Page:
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Graduation Cap and career options

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College is a time when many people engage in the exploration, self-discovery, and knowledge building that will shape who they are and what they will achieve in their future. During these few years, students are often learning for the first time where their passions lie.

Choosing a major that aligns with their interests early in their college career can have significant positive impacts on students’ engagement in the coursework and career preparedness. It can also decrease the amount of time that students take to earn their degree, which helps lower their student debt and increases their overall earning potential and career trajectory. These are some of the reasons The University of Texas at Austin has made graduating within four years one of its top priorities for undergraduates.

But deciding on a career early within the college journey can be a bit like building a road while walking on it. Students may not have the time or support to translate their interests into a viable career option.

Head shot of and portrait of Dr. Chris McCarthy in the Department of Educational Psychology. My research focuses on three distinct lines of inquiry in stress and coping: (a) wellness and health psychology, (b) identification of psychological resources that can help prevent stress, and (c) extending basic research on stress and coping to educational settings, particularly in understanding the stress that educators and counselors experience.

Christopher McCarthy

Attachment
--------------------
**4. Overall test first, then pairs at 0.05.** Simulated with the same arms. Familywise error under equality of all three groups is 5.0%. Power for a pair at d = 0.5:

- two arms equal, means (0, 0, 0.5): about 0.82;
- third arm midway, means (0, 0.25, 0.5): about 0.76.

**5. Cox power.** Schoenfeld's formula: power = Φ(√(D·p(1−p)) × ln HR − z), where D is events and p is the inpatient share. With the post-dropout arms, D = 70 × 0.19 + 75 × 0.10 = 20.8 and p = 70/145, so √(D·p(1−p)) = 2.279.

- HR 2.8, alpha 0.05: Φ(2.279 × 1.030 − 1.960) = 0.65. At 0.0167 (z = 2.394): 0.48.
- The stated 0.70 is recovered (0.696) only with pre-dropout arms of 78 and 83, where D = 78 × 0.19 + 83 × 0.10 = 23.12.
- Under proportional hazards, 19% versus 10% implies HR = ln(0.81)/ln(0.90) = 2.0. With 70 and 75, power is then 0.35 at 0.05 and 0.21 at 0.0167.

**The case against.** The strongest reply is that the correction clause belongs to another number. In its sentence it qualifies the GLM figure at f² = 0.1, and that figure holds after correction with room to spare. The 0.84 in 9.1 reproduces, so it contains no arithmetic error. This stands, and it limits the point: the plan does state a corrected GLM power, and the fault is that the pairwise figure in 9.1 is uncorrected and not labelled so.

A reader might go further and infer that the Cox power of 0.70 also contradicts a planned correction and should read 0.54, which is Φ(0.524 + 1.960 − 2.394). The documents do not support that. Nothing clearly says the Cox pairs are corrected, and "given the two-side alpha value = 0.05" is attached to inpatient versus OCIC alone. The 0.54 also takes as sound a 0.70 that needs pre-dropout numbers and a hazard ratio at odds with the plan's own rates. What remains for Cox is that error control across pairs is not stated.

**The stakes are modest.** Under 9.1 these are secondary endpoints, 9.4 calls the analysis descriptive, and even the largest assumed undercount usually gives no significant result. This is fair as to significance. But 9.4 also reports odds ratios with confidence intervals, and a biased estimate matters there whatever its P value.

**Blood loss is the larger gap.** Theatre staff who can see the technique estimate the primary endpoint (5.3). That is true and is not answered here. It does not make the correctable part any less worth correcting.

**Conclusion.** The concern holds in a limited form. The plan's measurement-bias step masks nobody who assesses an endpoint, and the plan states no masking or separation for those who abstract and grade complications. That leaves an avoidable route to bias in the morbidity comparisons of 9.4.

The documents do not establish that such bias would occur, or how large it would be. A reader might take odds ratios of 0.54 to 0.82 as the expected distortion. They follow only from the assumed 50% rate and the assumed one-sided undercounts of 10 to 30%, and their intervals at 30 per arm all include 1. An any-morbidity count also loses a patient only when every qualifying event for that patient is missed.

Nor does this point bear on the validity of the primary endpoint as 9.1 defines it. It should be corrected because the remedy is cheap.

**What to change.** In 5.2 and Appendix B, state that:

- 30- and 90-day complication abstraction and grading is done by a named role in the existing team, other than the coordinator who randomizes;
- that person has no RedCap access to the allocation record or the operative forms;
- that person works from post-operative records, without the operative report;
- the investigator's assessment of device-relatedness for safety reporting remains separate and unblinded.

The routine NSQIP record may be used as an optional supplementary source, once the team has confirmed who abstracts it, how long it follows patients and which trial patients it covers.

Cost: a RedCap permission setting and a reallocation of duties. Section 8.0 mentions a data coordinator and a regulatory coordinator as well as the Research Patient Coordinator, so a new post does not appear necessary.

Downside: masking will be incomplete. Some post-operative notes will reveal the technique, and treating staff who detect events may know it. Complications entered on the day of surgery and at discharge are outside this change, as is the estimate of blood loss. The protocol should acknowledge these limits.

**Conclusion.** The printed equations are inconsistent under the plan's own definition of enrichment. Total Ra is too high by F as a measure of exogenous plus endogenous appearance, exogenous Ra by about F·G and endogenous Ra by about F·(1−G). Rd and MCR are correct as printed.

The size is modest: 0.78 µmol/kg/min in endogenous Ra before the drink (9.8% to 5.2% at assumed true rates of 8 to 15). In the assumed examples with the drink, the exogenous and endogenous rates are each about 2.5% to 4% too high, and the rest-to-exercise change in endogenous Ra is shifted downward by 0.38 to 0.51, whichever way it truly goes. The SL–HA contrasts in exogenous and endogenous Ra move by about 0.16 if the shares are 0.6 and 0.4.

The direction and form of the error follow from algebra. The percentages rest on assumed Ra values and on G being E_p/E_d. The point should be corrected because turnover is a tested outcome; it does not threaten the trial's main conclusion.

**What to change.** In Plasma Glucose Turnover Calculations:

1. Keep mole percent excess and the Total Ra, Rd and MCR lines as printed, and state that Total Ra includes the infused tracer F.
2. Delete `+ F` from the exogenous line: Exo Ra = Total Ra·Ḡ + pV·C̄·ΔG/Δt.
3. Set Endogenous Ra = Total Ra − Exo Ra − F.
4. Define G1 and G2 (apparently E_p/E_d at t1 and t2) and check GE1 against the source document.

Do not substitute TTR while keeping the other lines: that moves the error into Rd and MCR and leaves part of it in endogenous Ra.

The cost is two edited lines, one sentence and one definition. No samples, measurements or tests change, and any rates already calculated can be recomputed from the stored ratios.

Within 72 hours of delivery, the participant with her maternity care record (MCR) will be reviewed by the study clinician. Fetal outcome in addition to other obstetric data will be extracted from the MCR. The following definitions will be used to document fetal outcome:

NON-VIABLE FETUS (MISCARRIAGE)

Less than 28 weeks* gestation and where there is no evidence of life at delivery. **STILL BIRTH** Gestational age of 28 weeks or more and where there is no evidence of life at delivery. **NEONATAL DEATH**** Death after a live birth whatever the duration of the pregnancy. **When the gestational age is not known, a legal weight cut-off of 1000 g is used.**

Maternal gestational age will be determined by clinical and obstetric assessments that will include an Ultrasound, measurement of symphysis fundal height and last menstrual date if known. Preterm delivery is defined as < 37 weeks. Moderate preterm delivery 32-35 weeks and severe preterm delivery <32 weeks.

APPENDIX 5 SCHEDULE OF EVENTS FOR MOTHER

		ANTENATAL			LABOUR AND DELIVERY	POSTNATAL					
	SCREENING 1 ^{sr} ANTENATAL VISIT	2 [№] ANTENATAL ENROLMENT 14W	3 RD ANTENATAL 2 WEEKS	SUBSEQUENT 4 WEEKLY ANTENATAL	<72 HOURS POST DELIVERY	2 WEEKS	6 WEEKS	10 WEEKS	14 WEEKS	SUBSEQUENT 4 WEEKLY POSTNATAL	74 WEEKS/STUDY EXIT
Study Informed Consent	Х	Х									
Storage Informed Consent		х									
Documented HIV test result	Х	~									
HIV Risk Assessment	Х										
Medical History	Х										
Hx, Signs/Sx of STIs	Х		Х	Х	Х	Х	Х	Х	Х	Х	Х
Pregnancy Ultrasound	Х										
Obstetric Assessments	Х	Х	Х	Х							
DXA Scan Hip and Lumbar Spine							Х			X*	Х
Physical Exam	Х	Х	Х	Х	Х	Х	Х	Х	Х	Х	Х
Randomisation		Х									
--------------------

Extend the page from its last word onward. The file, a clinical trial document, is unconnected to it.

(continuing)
One way to help ensure a speedy graduation rate is to have a well-thought out career plan, says Christopher McCarthy, a professor in the Department of Educational Psychology. McCarthy teaches Introduction to Career Planning, a course that helps students map their future and get the most out of their degree. In the class, McCarthy walks students through the process, looking at the lifespan of a career, as opposed to simply focusing on finding a job out of college.

In addition to looking at the potential career’s lifespan, McCarthy emphasizes the importance of social resourcefulness as a way to manage stress throughout a career. “It’s essential that students to learn how to successfully cope with stress early on. Students need to be comfortable asking for feedback, talking about stress, and managing the natural loss/gain of jobs,” says McCarthy.

The class also incorporates social aspects into the process. Students evaluate how attributes such as their personality, values, ethnicity, and gender can help shape their career outcome. This process can help them narrow their options when choosing a major, which can often be overwhelming at larger universities.

McCarthy emphasizes two points to undergraduates who may be unsure about their career path:

  1. Find ways to test out aspects of a career to see what type of work you like to do. This could be anything from finding out if you like working indoors or outdoors, your preferred work-life balance, or if you would like to work for a nonprofit or private company. Even if you’re not doing the type of work you want, you can gauge how you might like the environment you will be working in.
  2. Explore ways to be a part of a professional community. Building connections within your field can be one of the most important steps in your career development. Interacting with people who are passionate about their work and having organic conversations with them can lead to opportunities that you may not have known existed.

Introduction to Career Planning is open to all undergraduates at Texas. Currently, students from several majors and years are enrolled in the course. The course is a hybrid course, consisting of in-person and interactive online assignments.

Teacher working with student on Rasberry Pi